Solar eclipse 2017: Vanderbilt astrophysicist is a cool nerd
At parties, when Natalie Hinkel reveals she is an astrophysicist, the conversation normally stops abruptly. Sometimes people manage to muster the awkward response: "Oh, I never liked science." Or, "What do you believe about aliens?" But most times, people just don't know what to say. "I feel like a lot of times people stereotype scientists," Hinkel says. "They put me in a box of a socially awkward egotistical person who can't talk about anything." Yes, Hinkel is wicked smart -- and a self-professed science nerd. She really likes learning about what's inside of stars and how stars are made. It's her job, actually. But this Vanderbilt University planetary astrophysicist is so much more. She's a 34-year-old pseudo-hipster who likes punk rock, rock climbing and who has her own drinking and science podcast.
August graduating class sets summer record for Texas A&M
Texas A&M announced Wednesday its crop of August graduates is the largest for a summer semester in the university's history. Officials said they estimate 2,252 graduate and undergraduate degrees will be awarded this weekend across the university's campuses in College Station, Galveston and Qatar. The two College Station ceremonies will be held Friday in Reed Arena at 9 a.m. and 2 p.m.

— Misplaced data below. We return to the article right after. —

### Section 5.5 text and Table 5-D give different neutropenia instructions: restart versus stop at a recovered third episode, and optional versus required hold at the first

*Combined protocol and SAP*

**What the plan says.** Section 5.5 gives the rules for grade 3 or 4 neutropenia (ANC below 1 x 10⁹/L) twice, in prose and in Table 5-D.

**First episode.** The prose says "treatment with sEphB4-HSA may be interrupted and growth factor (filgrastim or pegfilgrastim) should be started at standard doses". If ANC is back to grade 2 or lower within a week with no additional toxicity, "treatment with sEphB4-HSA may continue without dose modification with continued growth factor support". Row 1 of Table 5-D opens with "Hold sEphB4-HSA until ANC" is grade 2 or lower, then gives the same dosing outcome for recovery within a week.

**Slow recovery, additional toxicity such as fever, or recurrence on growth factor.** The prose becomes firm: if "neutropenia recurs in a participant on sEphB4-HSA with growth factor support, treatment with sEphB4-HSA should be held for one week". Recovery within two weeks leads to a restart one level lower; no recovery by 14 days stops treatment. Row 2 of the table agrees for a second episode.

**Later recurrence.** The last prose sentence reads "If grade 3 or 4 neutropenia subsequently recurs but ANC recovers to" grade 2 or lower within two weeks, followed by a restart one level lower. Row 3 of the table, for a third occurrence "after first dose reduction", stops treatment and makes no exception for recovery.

Over a year later, graduate student group, U. of Missouri seek summary judgment
More than a year after the University of Missouri Coalition of Graduate Workers sued the UM System Board of Curators over the right to unionize, attorneys for both are seeking to have the case decided by summary judgment rather than bench trial. According to court documents, all parties must have their motions submitted by Oct. 30, and responses from both sides will continue to be submitted into the new year. After that, they will begin oral arguments before Boone County Circuit Judge Jeff Harris. "I would anticipate we will have a ruling by this time next summer," Eric Scott, co-chairman of the coalition, said in an email, "though of course the legal system tends to work at a deliberate pace." The suit filed in May 2016 claimed that MU graduate student workers' right to collectively organize is being violated by the University of Missouri System's decision to not recognize their union, according to court documents.
Google memo reflects familiar bias for women in STEM
A leaked internal memo at Google, written by a now-fired male employee, has raised serious questions for women looking to enter Silicon Valley tech companies or to join academic STEM departments, both known for allegations of being hostile environments for women. The memo questioned whether discrimination is a factor in gender disparities in tech and at Google, and instead largely attributed those disparities to biology. The memo also railed against Google's programs aimed to recruit and aid women and minorities, calling those programs themselves discriminatory. For female and minority employees in the tech industry, however, actual discrimination is well documented, and while the memo was widely condemned, it was another sign for some that tech culture -- and STEM education -- still has a ways to go in regard to how women and underrepresented minorities are treated.